Great Britain’s House of Parliament is voting on yet another proposal to exit the European Union this weekend. While Prime Minister Boris Johnson and the President of the European Union, Jean-Claude Juncker, have a tentative agreement, there is no guarantee parliament will vote for it.
In this world of binary events, financial markets are looking at the vote as a black or white outcome. Parliament votes yes and the British pound, world stock markets, and the European Union (EU) celebrates. If, as they have done in the past, the British politicians vote no, then gloom and doom will likely beset the markets.
My own opinion is that a no vote will simply send the various parties back to the drawing board to hash out another compromise, which, in turn, will be presented to parliament for a vote. As I wrote several weeks ago, I do not believe a “hard” Brexit will on October 31, occur as Boris Johnson has threatened. Either there is a resolution this weekend, or the can is kicked down the road one more time.
And speaking of ongoing debates, once again there seems to be a wide distance between what President Trump announced last Friday and the facts. While Trump claimed a “Phase One” deal was done, Chinese spokesmen said there is no deal forthcoming, unless the U.S. removes the tariffs Trump has levied on China.
In this age of disinformation, there is little trust in any news story, government announcements, Presidential tweets or political speeches and press conferences. What passes for truth is largely propaganda, and depending on your political persuasion, you believe what you want to believe, regardless of the facts. Facts have become dispensable. You believe them if they conform with your opinions, you deny them as “fake news” if they don’t.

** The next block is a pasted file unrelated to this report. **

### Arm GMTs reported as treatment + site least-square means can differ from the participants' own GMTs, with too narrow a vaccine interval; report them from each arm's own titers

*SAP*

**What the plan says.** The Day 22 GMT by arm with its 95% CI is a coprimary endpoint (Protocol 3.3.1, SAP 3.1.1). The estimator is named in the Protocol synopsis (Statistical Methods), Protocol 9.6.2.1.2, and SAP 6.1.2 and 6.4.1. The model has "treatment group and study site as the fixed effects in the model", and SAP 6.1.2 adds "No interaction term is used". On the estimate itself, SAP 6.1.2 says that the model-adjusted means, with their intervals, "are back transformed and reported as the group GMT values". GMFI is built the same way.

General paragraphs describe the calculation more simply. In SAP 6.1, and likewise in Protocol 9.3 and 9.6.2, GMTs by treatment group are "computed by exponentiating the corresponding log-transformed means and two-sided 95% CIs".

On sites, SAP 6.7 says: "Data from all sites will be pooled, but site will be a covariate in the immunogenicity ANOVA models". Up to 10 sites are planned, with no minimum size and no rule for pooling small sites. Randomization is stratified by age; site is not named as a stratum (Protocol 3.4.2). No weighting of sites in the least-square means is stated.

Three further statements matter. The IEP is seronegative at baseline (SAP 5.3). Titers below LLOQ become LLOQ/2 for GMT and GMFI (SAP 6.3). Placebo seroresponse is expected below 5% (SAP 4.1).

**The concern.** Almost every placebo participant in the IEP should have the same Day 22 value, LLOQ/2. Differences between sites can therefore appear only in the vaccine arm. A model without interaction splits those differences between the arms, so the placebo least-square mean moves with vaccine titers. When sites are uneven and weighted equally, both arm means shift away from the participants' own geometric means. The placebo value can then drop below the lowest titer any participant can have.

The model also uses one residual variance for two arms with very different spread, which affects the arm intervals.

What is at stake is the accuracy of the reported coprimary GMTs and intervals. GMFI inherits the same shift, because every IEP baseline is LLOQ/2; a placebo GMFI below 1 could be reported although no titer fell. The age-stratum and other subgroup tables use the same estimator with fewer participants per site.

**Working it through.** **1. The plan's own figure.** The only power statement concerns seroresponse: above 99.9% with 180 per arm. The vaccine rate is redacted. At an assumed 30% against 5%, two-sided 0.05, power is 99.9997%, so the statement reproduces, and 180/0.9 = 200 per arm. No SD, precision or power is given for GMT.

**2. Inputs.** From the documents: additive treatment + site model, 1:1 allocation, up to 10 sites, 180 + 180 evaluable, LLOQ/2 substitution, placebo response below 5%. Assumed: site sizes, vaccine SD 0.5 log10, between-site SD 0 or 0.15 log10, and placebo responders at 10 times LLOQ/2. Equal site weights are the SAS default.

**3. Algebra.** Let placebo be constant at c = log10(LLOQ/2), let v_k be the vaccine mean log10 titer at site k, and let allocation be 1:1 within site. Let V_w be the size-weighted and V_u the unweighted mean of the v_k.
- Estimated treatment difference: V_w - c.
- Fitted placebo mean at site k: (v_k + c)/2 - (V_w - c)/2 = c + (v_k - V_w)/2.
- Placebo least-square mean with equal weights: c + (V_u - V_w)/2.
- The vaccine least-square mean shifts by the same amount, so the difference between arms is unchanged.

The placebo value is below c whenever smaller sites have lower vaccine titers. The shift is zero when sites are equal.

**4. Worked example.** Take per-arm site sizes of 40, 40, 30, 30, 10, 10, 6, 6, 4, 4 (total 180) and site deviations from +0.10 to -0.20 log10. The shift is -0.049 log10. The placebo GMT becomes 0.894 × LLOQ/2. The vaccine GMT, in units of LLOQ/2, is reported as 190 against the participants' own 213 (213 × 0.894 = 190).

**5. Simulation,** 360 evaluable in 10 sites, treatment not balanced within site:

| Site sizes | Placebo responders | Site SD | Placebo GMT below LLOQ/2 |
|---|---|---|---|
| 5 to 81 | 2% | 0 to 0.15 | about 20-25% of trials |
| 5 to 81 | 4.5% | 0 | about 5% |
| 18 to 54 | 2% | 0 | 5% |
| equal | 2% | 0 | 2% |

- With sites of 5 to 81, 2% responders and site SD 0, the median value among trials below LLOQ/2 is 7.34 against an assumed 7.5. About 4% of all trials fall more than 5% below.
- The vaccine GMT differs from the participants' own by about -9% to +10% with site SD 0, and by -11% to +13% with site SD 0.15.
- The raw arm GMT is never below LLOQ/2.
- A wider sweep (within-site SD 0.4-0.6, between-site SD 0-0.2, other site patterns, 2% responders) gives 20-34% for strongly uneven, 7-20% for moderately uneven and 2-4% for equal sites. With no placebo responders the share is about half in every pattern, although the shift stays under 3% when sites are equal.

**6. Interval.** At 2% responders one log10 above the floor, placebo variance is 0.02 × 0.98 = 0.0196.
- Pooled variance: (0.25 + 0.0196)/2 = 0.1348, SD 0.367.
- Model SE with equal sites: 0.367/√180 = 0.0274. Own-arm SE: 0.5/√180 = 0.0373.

This week, many market participants have been confounded by the continued strength of the markets in the face of the phase one trade farce. By all rights, the markets should have given back all they have gained, but they didn’t. Instead, all the averages have ground higher and are now within a percentage point or two from all-time highs. The explanation is simple and summed up in two words—the Fed.
Traders are expecting the Fed to cut rates once again at the end of this month and possibly to indicate further interest rate cutting is in the offing. That expectation should be enough to at least support the markets. What could move stocks higher would be a robust earnings season, which has just begun. Week one of third quarter results was not too bad.
The banks reported mixed results, but that was better than most analysts expected. Many investors want to see earnings results from the technology sector before making up their minds to either hold what stocks they have or just buy more. I suspect earnings will come in better than expected, but forward guidance will likely be neutral, or at least not as bad as some may have feared.
Between the Fed and earnings, the markets should be able to at least muddle through the rest of the month. Of course, that prognosis could fly right out the window with just one tweet from the Mad King. Hopefully, between the impeachment inquiry, the new outrage over Trump on picking his own golf club to host the G-7 meeting, and his fight to keep his taxes (two sets of books) secret, Trump won’t have enough time to melt-down on China or the Fed.
But don’t underestimate Trump’s penchant to create chaos. Just look at this week’s disaster on the Turkish-Syrian border. Of course, voting in a Vietnam draft dodger as our commander-in-chief was beyond me in the first place, but what do I know?